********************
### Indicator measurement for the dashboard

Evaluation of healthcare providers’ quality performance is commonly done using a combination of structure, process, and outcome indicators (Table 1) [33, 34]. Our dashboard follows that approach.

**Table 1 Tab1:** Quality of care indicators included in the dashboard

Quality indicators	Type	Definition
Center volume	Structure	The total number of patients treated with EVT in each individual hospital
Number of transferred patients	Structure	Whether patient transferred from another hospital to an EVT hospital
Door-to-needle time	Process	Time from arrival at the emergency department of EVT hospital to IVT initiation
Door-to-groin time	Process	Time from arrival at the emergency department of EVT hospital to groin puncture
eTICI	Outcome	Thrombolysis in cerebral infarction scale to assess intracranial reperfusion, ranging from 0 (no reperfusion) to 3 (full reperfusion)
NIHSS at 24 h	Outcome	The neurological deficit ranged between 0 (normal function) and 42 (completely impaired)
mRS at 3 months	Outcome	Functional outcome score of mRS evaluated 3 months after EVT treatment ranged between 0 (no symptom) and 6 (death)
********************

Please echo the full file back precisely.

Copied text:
### Indicator measurement for the dashboard

Evaluation of healthcare providers’ quality performance is commonly done using a combination of structure, process, and outcome indicators (Table 1) [33, 34]. Our dashboard follows that approach.

**Table 1 Tab1:** Quality of care indicators included in the dashboard

Quality indicators	Type	Definition
Center volume	Structure	The total number of patients treated with EVT in each individual hospital
Number of transferred patients	Structure	Whether patient transferred from another hospital to an EVT hospital
Door-to-needle time	Process	Time from arrival at the emergency department of EVT hospital to IVT initiation
Door-to-groin time	Process	Time from arrival at the emergency department of EVT hospital to groin puncture
eTICI	Outcome	Thrombolysis in cerebral infarction scale to assess intracranial reperfusion, ranging from 0 (no reperfusion) to 3 (full reperfusion)
NIHSS at 24 h	Outcome	The neurological deficit ranged between 0 (normal function) and 42 (completely impaired)
mRS at 3 months	Outcome	Functional outcome score of mRS evaluated 3 months after EVT treatment ranged between 0 (no symptom) and 6 (death)